D. T. Valentine's History of Broadway Pre: 1865 Part VI Section:A

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Broadway, Between Canal Street and Astor Place Pages: 608-616

Astor place was originally the line of a road leading from the hamlet called "The Bowery" (so called from its vicinity to Governor Stuyvesant's farm) to Sapokanican or Greenwich. This road crossed a ridge of hills called by the Dutch the "Zantberg," and by the English "Sandy Hill." The greater part of the land between that road and the meadows (at Canal street) was the Bayard (east and west) farms, the dividing line between the two running along the middle of Broadway.

On the west side of Broadway this farm extended from the meadows to near Bleecker street, north of which was the Herring estate, and on the east side of Broadway the farm extended to a point between Prince and Houston streets; next north was land of Alderman Dyckman, adjoining to which was land of Anthony L. Bleecker, through which Bleecker street was afterward run; next north was the Herring estate, and along the Sandy Hill road was land of Pero.

The Bayard farm was bounded on the east by the Bowery, and on the west by an irregular line extending to Macdougal street. The Mansion House was erected about the year 1750, and was situated on the block bounded by the present Grand, Broome, Crosby, and Elm streets. It was approached by an avenue called Bayard's lane, entrance gate being at the Bowery road; the present Broome street has been laid out on nearly the same line. The family was a leading one in New York from the time of the Dutch. During the war the defensive lines established on the outskirts of the city ran across this property, and occasioned it to be much cut up by military works. A diagram of these works, made in 1782, illustrates their condition at the close of the war.

Nicholas Bayard, after the close of the Revolution, found himself financially embarrassed from the devastating effects of the war, and raised between six and seven thousand pounds by mortgage of the West farm, or that part of the estate west of Broadway, which contained about one hundred acres. This was placed in the hands of trustees, and by them sold off in parcels of various sizes. The property had been previously laid out in lots and streets.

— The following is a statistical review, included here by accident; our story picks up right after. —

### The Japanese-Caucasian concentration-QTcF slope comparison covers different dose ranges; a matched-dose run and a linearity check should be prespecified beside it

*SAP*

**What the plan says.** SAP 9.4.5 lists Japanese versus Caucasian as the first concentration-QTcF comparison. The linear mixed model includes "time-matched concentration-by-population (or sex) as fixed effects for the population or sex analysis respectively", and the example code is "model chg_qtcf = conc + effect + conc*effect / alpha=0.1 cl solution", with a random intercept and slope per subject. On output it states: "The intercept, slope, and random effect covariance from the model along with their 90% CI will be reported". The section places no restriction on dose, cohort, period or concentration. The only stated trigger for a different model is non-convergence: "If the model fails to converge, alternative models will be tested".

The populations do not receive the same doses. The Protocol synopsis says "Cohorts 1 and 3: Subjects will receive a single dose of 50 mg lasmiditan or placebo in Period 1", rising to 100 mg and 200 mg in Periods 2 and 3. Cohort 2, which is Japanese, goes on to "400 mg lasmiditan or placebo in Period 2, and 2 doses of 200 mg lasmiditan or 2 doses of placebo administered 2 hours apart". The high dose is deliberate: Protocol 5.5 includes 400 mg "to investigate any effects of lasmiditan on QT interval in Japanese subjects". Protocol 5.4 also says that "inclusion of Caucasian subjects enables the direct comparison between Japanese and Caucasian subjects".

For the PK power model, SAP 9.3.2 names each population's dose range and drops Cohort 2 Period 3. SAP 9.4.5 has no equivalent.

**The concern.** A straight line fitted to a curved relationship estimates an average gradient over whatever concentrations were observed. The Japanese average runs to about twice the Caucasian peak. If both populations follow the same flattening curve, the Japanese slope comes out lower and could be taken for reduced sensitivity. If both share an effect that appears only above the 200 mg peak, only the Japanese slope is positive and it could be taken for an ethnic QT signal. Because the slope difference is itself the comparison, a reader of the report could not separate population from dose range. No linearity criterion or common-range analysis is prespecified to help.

The regulation of Broadway was deferred for some years after its opening, chiefly from the difficulties arising out of the discordant action respecting the plan of regulating Canal street; and thus it is found that before the grade of the street was established several buildings were erected on its line. In its natural course it presented a variety of surface requiring excavating at some places and filling at others. At a point on Broadway, near the present Spring street, was the junction of two private lanes through Bayard's farm, one of which led southwesterly to the North river shore at Lispenard's meadows, the other ran in a westerly course, and terminated near Richmond hill. And at the present Amity street was another lane leading from the Bowery to Richmond hill, along the southerly side of Herring's land. Broadway itself, in the locality now spoken of, was for many years commonly known as the Middle road.

In 1802 a survey of the Middle road was ordered from the Arched Bridge (Canal street) to Dr. Livingston's residence, which was on the southwest corner of Broadway and Prince street; and the Street Commissioner was directed to report as to "the best method of paving, or, as it was called, "turnpiking" it. He recommended the paving forty feet wide, with sidewalks ten feet wide, and that a row of trees be planted on each side, at ten feet distance from each other. His plan was at first adopted, and afterward repealed on account of the long standing difficulty respecting Canal Street. In the meantime, however, the Middle road, was to some extent, improved by taking ten feet from the crown of the hill "near Morneys," and filling in to the same depth a hollow near "the starch factory." In 1805, however, the street was permanently regulated between the stone bridge and Prince street, and in the following year between Prince and Great Jones streets.